Clinicopathological correlations in behavioural variant frontotemporal dementia

Brain. 2017 Dec 1;140(12):3329-3345. doi: 10.1093/brain/awx254.


Accurately predicting the underlying neuropathological diagnosis in patients with behavioural variant frontotemporal dementia (bvFTD) poses a daunting challenge for clinicians but will be critical for the success of disease-modifying therapies. We sought to improve pathological prediction by exploring clinicopathological correlations in a large bvFTD cohort. Among 438 patients in whom bvFTD was either the top or an alternative possible clinical diagnosis, 117 had available autopsy data, including 98 with a primary pathological diagnosis of frontotemporal lobar degeneration (FTLD), 15 with Alzheimer's disease, and four with amyotrophic lateral sclerosis who lacked neurodegenerative disease-related pathology outside of the motor system. Patients with FTLD were distributed between FTLD-tau (34 patients: 10 corticobasal degeneration, nine progressive supranuclear palsy, eight Pick's disease, three frontotemporal dementia with parkinsonism associated with chromosome 17, three unclassifiable tauopathy, and one argyrophilic grain disease); FTLD-TDP (55 patients: nine type A including one with motor neuron disease, 27 type B including 21 with motor neuron disease, eight type C with right temporal lobe presentations, and 11 unclassifiable including eight with motor neuron disease), FTLD-FUS (eight patients), and one patient with FTLD-ubiquitin proteasome system positive inclusions (FTLD-UPS) that stained negatively for tau, TDP-43, and FUS. Alzheimer's disease was uncommon (6%) among patients whose only top diagnosis during follow-up was bvFTD. Seventy-nine per cent of FTLD-tau, 86% of FTLD-TDP, and 88% of FTLD-FUS met at least 'possible' bvFTD diagnostic criteria at first presentation. The frequency of the six core bvFTD diagnostic features was similar in FTLD-tau and FTLD-TDP, suggesting that these features alone cannot be used to separate patients by major molecular class. Voxel-based morphometry revealed that nearly all pathological subgroups and even individual patients share atrophy in anterior cingulate, frontoinsula, striatum, and amygdala, indicating that degeneration of these regions is intimately linked to the behavioural syndrome produced by these diverse aetiologies. In addition to these unifying features, symptom profiles also differed among pathological subtypes, suggesting distinct anatomical vulnerabilities and informing a clinician's prediction of pathological diagnosis. Data-driven classification into one of the 10 most common pathological diagnoses was most accurate (up to 60.2%) when using a combination of known predictive factors (genetic mutations, motor features, or striking atrophy patterns) and the results of a discriminant function analysis that incorporated clinical, neuroimaging, and neuropsychological data.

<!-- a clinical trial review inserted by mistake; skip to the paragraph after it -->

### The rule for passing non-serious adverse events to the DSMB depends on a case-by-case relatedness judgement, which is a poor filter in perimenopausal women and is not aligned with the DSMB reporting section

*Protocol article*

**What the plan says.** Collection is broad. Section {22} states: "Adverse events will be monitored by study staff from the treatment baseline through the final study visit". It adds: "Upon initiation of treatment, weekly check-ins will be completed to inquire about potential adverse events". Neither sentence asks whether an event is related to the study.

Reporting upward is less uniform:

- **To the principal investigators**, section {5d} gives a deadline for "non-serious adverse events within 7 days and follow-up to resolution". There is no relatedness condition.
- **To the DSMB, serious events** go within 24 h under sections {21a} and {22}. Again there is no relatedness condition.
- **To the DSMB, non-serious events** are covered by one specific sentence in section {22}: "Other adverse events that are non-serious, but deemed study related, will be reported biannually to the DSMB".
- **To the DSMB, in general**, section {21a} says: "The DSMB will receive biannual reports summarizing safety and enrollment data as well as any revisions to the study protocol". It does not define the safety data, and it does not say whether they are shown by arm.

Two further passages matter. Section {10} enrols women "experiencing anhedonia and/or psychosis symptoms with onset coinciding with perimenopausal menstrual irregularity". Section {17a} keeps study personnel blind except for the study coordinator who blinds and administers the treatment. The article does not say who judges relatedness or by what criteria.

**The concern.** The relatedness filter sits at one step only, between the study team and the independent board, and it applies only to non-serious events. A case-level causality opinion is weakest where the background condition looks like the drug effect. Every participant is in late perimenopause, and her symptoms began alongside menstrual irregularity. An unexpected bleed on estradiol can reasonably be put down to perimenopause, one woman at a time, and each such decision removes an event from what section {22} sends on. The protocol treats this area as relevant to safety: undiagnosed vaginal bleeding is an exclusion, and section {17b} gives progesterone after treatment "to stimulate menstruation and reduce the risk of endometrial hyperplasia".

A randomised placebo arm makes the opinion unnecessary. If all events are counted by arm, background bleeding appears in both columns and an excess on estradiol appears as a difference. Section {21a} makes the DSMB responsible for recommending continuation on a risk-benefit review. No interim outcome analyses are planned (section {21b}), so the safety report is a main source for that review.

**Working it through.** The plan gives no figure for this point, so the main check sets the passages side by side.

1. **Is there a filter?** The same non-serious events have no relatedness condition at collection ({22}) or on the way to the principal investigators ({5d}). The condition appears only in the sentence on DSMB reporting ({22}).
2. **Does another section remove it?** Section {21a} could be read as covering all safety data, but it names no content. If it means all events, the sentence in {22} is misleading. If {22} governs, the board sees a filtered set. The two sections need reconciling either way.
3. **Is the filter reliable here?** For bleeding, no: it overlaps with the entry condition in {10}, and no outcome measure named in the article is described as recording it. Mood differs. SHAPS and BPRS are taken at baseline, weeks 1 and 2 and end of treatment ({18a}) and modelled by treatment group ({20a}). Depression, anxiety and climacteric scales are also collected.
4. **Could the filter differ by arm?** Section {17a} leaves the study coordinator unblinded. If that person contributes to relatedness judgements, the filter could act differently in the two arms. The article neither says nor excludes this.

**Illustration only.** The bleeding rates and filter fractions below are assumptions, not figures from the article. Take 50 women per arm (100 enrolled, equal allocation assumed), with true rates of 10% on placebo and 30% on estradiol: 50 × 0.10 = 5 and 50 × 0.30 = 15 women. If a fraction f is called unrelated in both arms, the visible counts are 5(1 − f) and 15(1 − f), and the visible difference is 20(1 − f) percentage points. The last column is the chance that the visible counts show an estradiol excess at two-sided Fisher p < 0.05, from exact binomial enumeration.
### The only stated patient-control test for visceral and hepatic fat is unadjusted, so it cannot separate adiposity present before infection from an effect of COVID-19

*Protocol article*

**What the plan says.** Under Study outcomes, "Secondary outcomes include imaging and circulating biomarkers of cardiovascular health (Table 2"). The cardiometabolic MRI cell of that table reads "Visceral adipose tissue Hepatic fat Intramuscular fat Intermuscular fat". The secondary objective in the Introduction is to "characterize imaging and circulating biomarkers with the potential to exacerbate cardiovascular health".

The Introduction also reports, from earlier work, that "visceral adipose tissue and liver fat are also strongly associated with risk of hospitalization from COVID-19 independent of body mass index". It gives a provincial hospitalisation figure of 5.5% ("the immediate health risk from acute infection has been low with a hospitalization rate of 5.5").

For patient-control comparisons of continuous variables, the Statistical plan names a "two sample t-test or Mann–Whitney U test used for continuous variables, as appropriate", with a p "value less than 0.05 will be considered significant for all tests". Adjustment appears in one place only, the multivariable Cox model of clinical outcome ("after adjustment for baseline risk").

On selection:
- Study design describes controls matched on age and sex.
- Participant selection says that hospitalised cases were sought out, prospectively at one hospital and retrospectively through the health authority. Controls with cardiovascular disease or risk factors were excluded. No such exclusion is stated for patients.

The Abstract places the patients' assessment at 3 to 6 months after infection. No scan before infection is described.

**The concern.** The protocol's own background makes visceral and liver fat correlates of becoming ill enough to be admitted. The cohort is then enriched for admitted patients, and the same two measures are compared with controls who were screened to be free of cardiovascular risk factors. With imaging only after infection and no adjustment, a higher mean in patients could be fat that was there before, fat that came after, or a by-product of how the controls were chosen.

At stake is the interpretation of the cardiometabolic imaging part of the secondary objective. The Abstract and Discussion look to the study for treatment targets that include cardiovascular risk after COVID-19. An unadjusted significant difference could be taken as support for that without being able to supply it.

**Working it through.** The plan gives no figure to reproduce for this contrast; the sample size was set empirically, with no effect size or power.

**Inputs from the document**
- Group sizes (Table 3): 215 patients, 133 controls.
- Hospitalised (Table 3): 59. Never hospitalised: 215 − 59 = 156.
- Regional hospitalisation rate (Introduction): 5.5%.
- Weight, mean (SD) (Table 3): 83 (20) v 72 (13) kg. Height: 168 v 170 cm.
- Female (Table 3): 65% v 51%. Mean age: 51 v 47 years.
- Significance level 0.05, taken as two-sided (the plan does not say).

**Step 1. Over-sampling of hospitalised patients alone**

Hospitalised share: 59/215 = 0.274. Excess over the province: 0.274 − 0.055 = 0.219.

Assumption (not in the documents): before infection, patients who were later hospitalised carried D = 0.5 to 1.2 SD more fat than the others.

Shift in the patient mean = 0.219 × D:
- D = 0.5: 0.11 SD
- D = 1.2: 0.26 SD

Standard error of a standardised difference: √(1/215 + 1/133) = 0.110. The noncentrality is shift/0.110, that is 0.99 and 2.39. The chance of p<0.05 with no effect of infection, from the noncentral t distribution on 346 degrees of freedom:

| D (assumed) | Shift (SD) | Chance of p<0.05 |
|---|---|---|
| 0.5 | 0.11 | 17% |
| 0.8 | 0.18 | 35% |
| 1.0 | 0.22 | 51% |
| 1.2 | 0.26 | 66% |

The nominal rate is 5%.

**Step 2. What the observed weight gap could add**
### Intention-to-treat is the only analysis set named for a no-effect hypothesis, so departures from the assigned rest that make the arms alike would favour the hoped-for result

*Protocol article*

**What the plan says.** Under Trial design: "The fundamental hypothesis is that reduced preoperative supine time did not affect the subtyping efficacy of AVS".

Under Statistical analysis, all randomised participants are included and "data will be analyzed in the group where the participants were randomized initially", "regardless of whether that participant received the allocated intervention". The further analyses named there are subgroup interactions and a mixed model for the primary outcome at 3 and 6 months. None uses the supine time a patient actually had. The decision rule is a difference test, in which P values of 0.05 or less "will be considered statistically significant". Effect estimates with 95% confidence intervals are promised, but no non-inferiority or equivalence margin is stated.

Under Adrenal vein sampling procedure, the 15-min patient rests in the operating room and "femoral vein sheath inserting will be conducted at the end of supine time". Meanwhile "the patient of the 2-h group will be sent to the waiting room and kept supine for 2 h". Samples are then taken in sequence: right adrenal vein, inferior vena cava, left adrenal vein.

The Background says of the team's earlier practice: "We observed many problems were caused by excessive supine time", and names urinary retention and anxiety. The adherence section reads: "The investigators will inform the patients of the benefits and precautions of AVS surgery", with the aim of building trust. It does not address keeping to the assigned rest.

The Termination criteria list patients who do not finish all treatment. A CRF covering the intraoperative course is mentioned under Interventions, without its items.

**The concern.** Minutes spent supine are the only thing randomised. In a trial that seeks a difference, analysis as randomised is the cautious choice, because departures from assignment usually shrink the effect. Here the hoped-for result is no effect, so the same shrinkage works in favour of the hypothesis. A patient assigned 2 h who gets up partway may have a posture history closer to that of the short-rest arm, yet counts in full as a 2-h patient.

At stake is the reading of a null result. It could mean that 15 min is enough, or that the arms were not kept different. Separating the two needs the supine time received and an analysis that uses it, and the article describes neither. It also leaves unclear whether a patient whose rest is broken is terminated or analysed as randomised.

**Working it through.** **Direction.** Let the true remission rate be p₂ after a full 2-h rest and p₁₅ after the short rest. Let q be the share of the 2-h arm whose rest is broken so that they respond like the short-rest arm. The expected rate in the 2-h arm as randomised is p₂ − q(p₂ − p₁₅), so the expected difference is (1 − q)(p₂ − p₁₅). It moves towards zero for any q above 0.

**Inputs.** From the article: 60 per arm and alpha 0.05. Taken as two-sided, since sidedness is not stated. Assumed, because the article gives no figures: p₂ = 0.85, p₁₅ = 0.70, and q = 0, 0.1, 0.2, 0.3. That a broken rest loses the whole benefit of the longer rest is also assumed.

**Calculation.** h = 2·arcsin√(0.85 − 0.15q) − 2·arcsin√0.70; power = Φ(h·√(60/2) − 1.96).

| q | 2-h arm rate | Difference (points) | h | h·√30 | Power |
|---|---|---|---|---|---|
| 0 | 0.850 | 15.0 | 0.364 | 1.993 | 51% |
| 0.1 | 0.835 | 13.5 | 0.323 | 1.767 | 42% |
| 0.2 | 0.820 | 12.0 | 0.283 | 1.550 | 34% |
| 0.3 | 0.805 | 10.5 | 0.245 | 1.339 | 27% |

Keywords: Alzheimer’s disease; Pick’s disease; corticobasal degeneration; frontotemporal dementia; frontotemporal lobar degeneration.

MeSH terms

  • Adult
  • Aged
  • Aged, 80 and over
  • Alzheimer Disease / diagnostic imaging
  • Alzheimer Disease / pathology*
  • Alzheimer Disease / psychology
  • Amyotrophic Lateral Sclerosis / diagnostic imaging
  • Amyotrophic Lateral Sclerosis / pathology*
  • Amyotrophic Lateral Sclerosis / psychology
  • Autopsy
  • Brain / diagnostic imaging
  • Brain / pathology*
  • Female
  • Frontotemporal Dementia / diagnostic imaging
  • Frontotemporal Dementia / pathology*
  • Frontotemporal Dementia / psychology
  • Frontotemporal Lobar Degeneration / diagnostic imaging
  • Frontotemporal Lobar Degeneration / pathology
  • Frontotemporal Lobar Degeneration / psychology
  • Humans
  • Magnetic Resonance Imaging
  • Male
  • Middle Aged
  • Organ Size
  • Pick Disease of the Brain / diagnostic imaging
  • Pick Disease of the Brain / pathology*
  • Pick Disease of the Brain / psychology
  • Supranuclear Palsy, Progressive / diagnostic imaging
  • Supranuclear Palsy, Progressive / pathology*
  • Supranuclear Palsy, Progressive / psychology